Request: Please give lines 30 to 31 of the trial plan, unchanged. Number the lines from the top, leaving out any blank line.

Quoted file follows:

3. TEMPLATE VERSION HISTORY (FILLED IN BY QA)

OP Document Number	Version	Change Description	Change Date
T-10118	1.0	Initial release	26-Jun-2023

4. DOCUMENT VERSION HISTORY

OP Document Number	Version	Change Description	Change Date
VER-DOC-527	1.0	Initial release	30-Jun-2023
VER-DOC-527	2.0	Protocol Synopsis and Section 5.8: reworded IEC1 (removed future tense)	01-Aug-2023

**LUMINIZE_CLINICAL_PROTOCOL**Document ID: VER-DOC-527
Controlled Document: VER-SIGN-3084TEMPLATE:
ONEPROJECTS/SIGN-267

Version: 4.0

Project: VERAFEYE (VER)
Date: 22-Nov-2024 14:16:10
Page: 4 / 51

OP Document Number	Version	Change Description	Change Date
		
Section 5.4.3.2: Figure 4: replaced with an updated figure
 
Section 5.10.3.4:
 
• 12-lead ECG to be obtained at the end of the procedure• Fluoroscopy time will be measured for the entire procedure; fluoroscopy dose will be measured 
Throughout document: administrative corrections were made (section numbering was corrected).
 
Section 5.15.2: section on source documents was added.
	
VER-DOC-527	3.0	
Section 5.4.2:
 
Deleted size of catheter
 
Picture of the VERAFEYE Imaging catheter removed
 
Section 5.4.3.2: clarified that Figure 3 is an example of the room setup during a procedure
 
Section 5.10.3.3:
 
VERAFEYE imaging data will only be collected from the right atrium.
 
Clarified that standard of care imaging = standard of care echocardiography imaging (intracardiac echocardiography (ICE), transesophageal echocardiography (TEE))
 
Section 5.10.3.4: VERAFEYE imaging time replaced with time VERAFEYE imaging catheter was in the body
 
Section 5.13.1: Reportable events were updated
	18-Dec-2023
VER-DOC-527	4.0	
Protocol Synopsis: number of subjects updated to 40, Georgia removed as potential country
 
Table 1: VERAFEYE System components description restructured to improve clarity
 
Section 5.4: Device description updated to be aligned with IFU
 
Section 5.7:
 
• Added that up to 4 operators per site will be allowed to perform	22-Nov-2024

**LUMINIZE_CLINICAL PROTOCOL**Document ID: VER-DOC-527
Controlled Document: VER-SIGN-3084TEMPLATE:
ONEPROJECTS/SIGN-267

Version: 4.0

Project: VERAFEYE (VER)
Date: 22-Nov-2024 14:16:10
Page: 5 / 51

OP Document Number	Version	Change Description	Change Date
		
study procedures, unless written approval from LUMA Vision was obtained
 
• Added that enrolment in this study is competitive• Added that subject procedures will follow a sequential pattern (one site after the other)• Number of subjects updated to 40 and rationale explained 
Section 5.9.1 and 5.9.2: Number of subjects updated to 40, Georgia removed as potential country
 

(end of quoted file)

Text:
Section 5.13.1: Reportable events were updated
	18-Dec-2023